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I want to show that the given $2$ groups are isomorphic to each other; that is, I want to show that: $$G=\langle x,y\mid x^4=1,x^2=y^2,y^{-1}xy=x^{-1}\rangle$$ is isomorphic to the quaternion group $Q$. In fact the first one is another representation of $Q$ so somehow it's obvious.

However, I want to strictly show it by creating an isomorphism from $G \to Q$ concretely but what is this mapping? Should this mapping send a generator of $G$ (i.e. $ x,y$) to $i,j$ in $Q$? Should I use other methods (for example isomorphism theorems) to prove it?

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Yes, if you send $x$ to $i$ and $y$ to $j$, then you can work out the images of all of the other elements of $G$. You need to check that the images of the relations in $G$are satisfied by their images in $Q$. So you would need to check that $i^4=1$, $i^2=j^2$ and $j^{-1}ij=i^{-1}$. –  Derek Holt Jun 9 '13 at 9:59

3 Answers 3

To complement what Derek Holt has written in his comment, once you have shown that $i, j$ satisfy the relations for $x$ and $y$, you now know that $Q$ is a homomorphic image of $G$.

Now you show that $G$ has at most $8$ elements, from which it follows that $G$ and $Q$ are isomorphic.

To show that $G$ has at most $8$ elements, note that every element can be written as $y^{b} x^{a}$, with $0 \le a < 4$, and $y \in \{ 0, 1 \}$. In fact if you have any product of $x$ and $y$, you can move the $y$ to the left using $$ x y = y x^{-1}. $$ Then note that $x^4 = 1$ and $y^{2} = x^{2}$ ensure that you do not need powers of $x$ other than $1, x, x^{2}, x^{3}$, and powers of $y$ other than $1, y$.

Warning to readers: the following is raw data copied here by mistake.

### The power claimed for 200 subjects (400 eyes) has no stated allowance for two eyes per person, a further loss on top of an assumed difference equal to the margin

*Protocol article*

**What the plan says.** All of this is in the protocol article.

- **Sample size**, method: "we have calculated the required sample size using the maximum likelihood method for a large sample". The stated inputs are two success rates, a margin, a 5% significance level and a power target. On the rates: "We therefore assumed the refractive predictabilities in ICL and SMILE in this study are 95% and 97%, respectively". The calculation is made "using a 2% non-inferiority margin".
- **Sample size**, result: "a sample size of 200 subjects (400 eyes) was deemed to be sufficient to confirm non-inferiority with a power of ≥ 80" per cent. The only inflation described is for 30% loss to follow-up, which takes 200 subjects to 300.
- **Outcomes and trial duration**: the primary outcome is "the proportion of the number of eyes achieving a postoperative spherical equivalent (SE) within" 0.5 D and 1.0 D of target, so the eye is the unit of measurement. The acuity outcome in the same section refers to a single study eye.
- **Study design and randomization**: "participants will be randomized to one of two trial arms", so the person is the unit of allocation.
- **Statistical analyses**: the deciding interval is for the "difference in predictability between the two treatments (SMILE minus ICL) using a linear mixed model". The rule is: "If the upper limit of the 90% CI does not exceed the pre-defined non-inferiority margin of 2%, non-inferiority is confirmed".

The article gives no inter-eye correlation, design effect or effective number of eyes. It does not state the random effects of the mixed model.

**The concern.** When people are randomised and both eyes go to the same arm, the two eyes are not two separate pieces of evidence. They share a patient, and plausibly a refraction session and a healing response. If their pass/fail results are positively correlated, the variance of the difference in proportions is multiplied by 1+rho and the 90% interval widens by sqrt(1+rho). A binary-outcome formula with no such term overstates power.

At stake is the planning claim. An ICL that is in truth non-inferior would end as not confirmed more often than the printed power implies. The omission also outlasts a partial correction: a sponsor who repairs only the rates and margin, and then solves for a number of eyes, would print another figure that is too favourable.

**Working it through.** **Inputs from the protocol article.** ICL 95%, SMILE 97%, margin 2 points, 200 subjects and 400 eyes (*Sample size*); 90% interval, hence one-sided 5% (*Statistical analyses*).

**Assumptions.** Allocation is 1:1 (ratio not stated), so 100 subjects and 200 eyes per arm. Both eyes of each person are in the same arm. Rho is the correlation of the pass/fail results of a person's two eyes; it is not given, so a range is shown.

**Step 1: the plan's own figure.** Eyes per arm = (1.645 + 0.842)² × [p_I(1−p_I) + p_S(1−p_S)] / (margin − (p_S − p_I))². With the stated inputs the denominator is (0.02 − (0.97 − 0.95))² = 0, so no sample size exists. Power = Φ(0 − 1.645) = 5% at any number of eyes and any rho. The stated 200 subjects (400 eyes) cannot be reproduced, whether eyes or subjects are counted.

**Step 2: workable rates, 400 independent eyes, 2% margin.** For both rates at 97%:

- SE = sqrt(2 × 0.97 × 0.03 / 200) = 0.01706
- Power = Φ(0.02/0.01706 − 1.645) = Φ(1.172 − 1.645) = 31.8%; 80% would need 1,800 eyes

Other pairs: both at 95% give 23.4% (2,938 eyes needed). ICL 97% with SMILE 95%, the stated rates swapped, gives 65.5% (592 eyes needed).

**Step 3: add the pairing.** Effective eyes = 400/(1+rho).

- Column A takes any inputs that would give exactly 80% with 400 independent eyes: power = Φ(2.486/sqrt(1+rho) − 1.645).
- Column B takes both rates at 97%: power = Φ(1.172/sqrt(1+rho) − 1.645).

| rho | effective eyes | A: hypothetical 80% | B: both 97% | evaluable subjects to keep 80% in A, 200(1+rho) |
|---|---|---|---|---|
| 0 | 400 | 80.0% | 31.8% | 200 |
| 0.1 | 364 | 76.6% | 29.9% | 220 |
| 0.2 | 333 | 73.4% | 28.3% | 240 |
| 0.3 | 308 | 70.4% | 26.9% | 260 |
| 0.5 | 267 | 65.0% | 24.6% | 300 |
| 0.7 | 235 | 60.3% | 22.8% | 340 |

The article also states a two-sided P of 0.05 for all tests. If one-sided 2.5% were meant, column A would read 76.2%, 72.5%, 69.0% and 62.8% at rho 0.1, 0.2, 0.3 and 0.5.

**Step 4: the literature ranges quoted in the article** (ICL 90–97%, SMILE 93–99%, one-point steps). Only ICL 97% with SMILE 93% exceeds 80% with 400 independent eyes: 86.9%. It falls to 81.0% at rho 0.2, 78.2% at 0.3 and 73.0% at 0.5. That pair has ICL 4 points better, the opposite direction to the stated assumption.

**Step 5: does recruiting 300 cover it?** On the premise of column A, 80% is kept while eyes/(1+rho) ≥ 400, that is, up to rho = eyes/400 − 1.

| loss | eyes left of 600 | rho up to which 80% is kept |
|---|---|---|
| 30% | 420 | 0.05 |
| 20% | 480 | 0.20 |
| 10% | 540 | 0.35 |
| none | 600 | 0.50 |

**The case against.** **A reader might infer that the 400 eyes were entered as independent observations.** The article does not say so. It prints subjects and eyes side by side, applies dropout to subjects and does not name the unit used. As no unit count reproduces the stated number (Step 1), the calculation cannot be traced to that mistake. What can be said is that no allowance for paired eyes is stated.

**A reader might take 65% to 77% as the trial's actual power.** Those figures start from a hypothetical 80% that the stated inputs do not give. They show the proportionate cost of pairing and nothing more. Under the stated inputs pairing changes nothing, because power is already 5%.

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You're on the right track, yes. Set $H = \langle x, y \rangle$ (the free group on two generators $x$ and $y$), then $G = H/N$, where $N = (x^4, x^2y^{-2}, xyxy^{-1})$. Now set $f : H \to Q$ such that $f(x) = i$ and $f(y) = j$. This $f$ exists by the universal property of free groups. Since $i,j$ generate $Q$, $f$ is surjective.

The only thing left is computing $\mathrm{ker}(f)$; we actually want to prove that it's equal to $N$.

  • $f(x^4) = i^4 = 1$, $f(x^2y^{-2}) = i^2(-j)^2 = (-1)^2 = 1$, and $f(xyxy^{-1}) = -ijij = -k^2 = 1$, so $N \subset \mathrm{ker}(f)$.
  • I'll leave you as an exercise that $\mathrm{ker}(f) \subset N$ (it's the most tedious part).

So by general theorems, $N \subset \mathrm{ker}(f) \Rightarrow f$ induces a morphism $\bar f : H/N = G \to Q$, and $\mathrm{ker}(f) \subset N \Rightarrow \bar f$ is injective. Since $f$ was surjective, so is $\bar f$, and so $f$ is an isomorphism.

This method is a good general method to work with group presentations. Send the generators somewhere, and verify that the relations are still satisfied. The most difficult and tedious part is the last one: verifying that you don't introduce new relations (ie. $\mathrm{ker}(f) \subset N$).

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The two presentations are

$$ G = \langle x, y \;|\; xxxx = 1, xx = yy, x = yx^{-1}y^{-1} \rangle $$ $$ Q = \langle -1, i, j, k \;|\; (-1)^2 = 1, i^2 = j^2 = k^2 = ijk = -1 \rangle $$

We can try to transform one presentation into the other.

The first relation hints that $-1 = xx (= yy)$ and $i = x$, $j = y$.

Now notice that the $ijk = -1$ relation will allow us to recover $k$ as $k = i^{-1}j^{-1}(-1) = x^{-1}y^{-1}yy = x^{-1}y$.

So introducing the (redundant, hence unchanging) relations $z = xx$ and $w = x^{-1}y$ you can explicitly see how one turns into the other.

I think the other answers are better, but it is kind of fun and a useful skill to be able to work with concrete presentations.

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